What are negative claim limitations?
A negative claim limitation is language recited in a patent claim that speaks to the absence of a feature, as opposed to a positive claim limitation that recites the presence of a feature. Negative claim limitations may be recited with words such as “devoid,” “absence,” “without,” “(whatever)-less,” “not including,” “excluding,” “non-(whatever)” and the like.
When used properly, they can be an effective tool to distinguish your patent claims over the prior art.
Are negative claim limitations allowed?
According to MPEP § 2173.05(i), negative limitations may be claimed as long as they are clear and supported by the specification. Negative limitations must have basis in the original disclosure. The mere absence of a positive recitation is not basis for a negative limitation.
What constitutes basis in the original disclosure for an exclusion?
The MPEP does not require that the negative limitation be recited verbatim in the specification: “Note that a lack of literal basis in the specification for a negative limitation may not be sufficient to establish a prima facie case for lack of descriptive support. Ex parte Parks, 30 USPQ2d 1234, 1236 (Bd. Pat. App. & Inter. 1993).” Otherwise, applicants may be unduly burdened in having to describe every known piece of prior art so as to expressly recite what is not included in their invention.
The following are examples of sufficient basis for negative limitations:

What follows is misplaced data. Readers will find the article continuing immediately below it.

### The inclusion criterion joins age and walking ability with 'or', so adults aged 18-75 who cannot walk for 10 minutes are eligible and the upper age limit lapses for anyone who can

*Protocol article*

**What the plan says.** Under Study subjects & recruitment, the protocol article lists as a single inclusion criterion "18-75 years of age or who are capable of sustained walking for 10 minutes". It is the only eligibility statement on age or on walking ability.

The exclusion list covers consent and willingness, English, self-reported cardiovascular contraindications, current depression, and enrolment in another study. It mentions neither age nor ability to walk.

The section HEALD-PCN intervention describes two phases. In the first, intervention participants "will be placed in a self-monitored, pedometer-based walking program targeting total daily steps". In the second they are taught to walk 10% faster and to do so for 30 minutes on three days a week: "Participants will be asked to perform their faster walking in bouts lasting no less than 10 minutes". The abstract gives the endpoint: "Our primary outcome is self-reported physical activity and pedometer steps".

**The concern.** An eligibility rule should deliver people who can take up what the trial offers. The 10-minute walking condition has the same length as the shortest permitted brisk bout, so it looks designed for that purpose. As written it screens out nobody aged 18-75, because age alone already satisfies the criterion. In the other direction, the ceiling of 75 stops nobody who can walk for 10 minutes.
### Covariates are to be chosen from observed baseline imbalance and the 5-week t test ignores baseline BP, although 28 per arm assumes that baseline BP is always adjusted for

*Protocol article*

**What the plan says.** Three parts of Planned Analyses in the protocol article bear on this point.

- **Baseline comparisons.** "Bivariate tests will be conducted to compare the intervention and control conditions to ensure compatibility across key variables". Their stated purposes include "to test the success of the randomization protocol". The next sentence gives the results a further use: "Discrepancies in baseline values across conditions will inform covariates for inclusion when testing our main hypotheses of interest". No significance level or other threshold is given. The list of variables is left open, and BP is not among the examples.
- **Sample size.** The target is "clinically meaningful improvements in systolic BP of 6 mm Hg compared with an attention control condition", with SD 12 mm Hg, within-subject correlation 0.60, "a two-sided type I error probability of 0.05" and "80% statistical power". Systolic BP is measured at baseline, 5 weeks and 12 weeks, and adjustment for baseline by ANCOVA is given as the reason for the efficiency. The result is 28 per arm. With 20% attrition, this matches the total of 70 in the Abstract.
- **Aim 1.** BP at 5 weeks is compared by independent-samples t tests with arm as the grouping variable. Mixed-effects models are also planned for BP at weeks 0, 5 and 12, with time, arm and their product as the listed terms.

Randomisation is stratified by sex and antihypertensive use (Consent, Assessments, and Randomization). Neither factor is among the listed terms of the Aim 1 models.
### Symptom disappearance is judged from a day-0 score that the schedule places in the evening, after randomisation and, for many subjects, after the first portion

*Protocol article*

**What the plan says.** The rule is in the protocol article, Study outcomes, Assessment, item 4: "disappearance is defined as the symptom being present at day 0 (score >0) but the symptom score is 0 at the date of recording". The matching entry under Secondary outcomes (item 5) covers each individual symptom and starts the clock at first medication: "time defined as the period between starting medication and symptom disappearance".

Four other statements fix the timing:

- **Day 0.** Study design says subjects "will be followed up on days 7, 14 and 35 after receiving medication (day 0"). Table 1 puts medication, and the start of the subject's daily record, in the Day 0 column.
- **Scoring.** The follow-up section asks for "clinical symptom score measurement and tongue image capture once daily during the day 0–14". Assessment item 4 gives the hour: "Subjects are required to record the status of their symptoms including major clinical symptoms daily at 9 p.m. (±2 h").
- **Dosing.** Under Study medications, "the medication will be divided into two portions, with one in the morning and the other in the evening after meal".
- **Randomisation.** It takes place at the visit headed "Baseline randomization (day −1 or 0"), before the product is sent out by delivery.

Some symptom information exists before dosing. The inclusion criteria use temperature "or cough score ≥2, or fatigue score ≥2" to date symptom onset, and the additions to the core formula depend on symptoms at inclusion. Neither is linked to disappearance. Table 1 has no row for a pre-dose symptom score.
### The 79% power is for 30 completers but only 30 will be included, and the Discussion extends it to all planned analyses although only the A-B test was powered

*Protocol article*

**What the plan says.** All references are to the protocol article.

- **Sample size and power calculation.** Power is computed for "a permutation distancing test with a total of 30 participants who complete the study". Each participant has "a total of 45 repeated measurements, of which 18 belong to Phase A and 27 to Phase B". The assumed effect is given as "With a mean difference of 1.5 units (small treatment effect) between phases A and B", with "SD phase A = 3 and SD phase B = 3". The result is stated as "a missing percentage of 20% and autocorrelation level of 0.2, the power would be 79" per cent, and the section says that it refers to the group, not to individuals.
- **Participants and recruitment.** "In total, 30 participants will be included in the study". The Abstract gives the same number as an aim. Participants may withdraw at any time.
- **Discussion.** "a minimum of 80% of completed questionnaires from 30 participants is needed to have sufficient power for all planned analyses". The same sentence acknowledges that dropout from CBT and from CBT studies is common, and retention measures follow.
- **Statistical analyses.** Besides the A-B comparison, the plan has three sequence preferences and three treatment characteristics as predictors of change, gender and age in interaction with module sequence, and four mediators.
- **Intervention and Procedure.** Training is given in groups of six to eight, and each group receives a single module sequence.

- specification describes a reason to exclude the relevant limitation (Inphi Corp. v. Netlist, Inc.)
- specification describes alternatives (Santarus, Inc. v. Par Pharm., Inc.)
- description of prior art in the specification discusses shortcomings of certain features
- drawings that show the presence of certain features which necessitates the absence of opposite features
- specification explicitly describes the lack of a particular feature
The following are examples of insufficient basis for negative limitations:
- attempting to avoid a prior art reference by simply excluding nickel from a named group of metals claimed for a metallic protective coating without providing a patentable basis for doing so (In re Langdon)
Is there a heightened written description standard for negative limitations?
In theory, the answer is no. Negative limitations need only satisfy 35 USC § 112 requirements in the same manner as positive limitations – i.e., the standard of particularly pointing out and distinctly claiming the invention.
That being said, there has been a historical bias against the use of negative limitations. Patent examiners are humans and not machines, and those who have been around long enough to remember or have been trained with that bias may find it difficult now to accept exclusionary language. I once had a case where an examiner told me flat out that exclusionary language was unacceptable. I generally hate to recite MPEP sections, but I was compelled to mention Section 2173.05 since it clearly states that exclusionary language is allowed when properly used.